It frequently happens that there is considerable pressure in the annulus surrounding the housing, thereby creating a large pressure differential between the annulus and the interior of the valve. Accordingly, during movement of the sleeve to open the flow ports to permit fluid communication between the interior and exterior of the valve, the auxiliary seals positioned between the housing and the sleeve will first be exposed to a surge of fluid flow, which can cause extensive damage to the seals as pressure is equalized before a full positive opening of the sleeves and, in some instances, during complete opening of the sleeve. In any event, any time such auxiliary seals are exposed to flow surging, since they are dynamic in nature, a leak path could be formed through the auxiliary seals. One way to at least partially prevent damage to the auxiliary seal stacks is to dissipate or equalize this large differential pressure, as by allowing slow bleeding of the high pressure fluid from the annulus into the valve before full production flow is established.
One way to accomplish this pressure equalization, and as disclosed in the '683 Patent, is to provide the sleeve element with a small pressure relief orifice, which, when the valve is in the closed position, is disposed between a primary seal, which seals between the housing and the sleeve, and the flow apertures in the sleeve and is designed to protect the auxiliary seal stack, the primary seal being positioned between the auxiliary seal stack and the flow port. Accordingly, the sleeve element can be moved longitudinally within the housing in a first direction until the pressure relief orifices are in open communication with the flow ports in the housing to allow fluid to bleed from the annulus slowly through the pressure relief orifices until the pressure in the tubing string is approximately equal to that in the annulus. Following the pressure equalization, the sleeve element can be moved still further in the first direction to an open position, wherein the flow ports in the housing and the flow apertures in the sleeve are in register, providing substantially greater flow area than the pressure relief orifices. Obviously, it would be desirable if the pressure equalization step could be eliminated such that the valve could be moved from the closed position directly to the full open position.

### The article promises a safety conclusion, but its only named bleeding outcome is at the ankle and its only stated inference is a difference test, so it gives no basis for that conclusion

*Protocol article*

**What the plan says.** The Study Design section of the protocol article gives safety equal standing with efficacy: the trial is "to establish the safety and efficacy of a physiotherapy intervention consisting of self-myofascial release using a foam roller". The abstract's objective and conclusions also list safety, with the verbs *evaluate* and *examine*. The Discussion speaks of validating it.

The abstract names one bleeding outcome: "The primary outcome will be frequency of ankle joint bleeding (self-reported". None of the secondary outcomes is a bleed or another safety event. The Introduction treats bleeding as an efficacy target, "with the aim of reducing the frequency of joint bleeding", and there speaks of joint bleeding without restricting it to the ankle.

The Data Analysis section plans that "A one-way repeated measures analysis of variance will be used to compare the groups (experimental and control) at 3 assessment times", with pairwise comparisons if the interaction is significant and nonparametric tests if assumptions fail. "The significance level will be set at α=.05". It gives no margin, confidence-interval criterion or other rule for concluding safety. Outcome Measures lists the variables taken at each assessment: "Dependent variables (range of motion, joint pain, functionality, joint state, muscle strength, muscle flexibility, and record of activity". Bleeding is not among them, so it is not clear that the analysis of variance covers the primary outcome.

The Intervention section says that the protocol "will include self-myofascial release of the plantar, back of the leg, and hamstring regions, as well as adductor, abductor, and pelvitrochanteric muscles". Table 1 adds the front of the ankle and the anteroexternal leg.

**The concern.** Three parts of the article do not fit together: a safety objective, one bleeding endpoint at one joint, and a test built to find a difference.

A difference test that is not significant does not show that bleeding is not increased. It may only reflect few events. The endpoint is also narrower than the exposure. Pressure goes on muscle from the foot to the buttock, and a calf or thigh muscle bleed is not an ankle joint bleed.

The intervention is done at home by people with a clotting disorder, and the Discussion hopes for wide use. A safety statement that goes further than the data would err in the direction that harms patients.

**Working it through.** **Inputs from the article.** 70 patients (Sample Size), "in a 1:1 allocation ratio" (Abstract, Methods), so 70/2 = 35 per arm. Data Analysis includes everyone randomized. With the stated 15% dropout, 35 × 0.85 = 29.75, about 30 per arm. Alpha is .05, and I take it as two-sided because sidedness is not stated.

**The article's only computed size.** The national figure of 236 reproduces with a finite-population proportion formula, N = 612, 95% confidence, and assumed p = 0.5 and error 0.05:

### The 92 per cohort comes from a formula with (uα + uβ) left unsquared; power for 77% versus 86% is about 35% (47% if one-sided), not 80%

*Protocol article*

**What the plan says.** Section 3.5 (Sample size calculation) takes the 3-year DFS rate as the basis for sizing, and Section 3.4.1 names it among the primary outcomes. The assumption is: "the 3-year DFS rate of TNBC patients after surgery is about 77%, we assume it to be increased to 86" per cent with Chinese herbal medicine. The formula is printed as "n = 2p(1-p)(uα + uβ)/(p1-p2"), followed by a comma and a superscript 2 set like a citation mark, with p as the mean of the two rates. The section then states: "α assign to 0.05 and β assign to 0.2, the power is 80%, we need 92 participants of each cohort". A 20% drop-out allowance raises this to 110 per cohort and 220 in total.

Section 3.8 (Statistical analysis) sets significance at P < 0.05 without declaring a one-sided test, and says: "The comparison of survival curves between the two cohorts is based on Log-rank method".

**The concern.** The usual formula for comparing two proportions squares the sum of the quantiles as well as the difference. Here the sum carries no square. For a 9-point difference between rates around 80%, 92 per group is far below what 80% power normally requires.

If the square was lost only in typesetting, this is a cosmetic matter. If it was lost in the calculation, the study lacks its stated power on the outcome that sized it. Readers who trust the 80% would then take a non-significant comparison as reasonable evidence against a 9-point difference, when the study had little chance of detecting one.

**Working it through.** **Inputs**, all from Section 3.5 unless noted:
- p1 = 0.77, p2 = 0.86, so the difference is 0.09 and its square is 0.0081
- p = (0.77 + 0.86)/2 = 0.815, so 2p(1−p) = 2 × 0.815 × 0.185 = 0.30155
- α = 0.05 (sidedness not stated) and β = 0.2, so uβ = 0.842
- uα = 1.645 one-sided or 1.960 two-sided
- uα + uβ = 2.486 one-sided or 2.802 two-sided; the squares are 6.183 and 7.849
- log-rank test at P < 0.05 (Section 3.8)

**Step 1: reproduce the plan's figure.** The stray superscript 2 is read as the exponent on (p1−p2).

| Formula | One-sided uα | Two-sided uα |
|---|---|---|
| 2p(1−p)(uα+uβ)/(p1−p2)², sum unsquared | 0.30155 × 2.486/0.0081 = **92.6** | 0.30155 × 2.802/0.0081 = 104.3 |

When the sleeve element is moved from the closed position to the equalizing position, the pressure relief orifices slide across the primary seal. The large pressure differential between the annulus and the interior of the valve acts on the primary seal, urging it radially inwardly against the sleeve element. Thus, when the edges of the pressure relief orifice slide past the primary seal, there is a tendency to clip off a bit of the material from which the primary seal is made, eventually ruining its sealing effectiveness.